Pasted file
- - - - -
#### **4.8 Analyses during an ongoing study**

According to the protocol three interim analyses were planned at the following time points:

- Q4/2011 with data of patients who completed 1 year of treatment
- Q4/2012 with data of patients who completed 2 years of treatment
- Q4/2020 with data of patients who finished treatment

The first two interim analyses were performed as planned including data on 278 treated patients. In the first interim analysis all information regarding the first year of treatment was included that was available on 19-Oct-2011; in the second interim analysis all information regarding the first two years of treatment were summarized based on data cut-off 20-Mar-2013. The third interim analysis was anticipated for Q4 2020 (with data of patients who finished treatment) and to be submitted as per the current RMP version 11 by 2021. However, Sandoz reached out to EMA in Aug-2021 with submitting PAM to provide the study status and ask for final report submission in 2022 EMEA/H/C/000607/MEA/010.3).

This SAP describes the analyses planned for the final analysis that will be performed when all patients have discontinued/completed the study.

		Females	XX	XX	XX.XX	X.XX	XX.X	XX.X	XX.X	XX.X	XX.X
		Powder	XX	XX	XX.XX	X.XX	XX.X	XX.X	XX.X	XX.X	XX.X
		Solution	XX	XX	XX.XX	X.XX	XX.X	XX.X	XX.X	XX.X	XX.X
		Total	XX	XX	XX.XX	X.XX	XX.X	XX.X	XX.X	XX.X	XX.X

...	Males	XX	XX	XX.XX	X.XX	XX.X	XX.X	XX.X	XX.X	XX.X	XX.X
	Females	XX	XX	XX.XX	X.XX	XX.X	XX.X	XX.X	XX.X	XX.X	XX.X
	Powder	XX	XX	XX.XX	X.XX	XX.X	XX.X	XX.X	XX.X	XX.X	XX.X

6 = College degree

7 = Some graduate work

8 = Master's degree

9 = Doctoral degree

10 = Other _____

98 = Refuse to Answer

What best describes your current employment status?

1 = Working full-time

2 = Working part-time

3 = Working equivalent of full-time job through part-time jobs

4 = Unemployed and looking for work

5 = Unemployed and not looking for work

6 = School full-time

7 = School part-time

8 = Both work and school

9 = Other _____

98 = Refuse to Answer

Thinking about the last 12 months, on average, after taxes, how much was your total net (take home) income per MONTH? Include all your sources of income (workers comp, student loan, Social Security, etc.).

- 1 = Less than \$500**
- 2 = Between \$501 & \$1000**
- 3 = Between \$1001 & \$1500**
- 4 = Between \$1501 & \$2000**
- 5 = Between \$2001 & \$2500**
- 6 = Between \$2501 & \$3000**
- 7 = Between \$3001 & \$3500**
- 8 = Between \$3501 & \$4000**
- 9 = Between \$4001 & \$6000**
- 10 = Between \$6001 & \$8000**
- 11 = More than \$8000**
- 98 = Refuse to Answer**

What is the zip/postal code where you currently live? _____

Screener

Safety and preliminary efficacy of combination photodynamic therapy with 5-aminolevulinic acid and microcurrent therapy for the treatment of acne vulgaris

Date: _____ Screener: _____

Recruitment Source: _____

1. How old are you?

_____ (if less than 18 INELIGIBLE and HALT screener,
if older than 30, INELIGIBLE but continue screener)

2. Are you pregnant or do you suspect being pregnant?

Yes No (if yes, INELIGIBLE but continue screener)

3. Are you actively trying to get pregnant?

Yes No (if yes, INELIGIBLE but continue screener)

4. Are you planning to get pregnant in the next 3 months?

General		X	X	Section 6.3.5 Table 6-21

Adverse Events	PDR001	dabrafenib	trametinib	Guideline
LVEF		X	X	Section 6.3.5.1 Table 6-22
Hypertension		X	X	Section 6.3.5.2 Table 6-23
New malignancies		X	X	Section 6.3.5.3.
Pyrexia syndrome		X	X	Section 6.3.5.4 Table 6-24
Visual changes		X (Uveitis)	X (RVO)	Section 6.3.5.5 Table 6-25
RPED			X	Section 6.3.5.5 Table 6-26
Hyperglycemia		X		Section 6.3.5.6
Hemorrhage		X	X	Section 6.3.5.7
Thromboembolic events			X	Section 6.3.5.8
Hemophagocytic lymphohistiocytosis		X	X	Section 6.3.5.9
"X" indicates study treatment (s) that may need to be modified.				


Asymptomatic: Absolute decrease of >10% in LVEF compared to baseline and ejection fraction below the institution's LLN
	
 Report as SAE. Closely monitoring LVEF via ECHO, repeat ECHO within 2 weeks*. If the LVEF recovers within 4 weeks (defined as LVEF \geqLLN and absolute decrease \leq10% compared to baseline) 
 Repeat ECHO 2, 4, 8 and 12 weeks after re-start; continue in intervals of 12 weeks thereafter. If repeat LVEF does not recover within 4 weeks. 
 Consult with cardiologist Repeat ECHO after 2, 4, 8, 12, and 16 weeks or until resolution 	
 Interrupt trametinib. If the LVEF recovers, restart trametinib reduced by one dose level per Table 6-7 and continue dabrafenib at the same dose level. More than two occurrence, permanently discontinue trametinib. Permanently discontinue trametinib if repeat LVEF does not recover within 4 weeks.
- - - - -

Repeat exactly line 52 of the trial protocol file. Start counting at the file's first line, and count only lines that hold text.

if older than 30, INELIGIBLE but continue screener)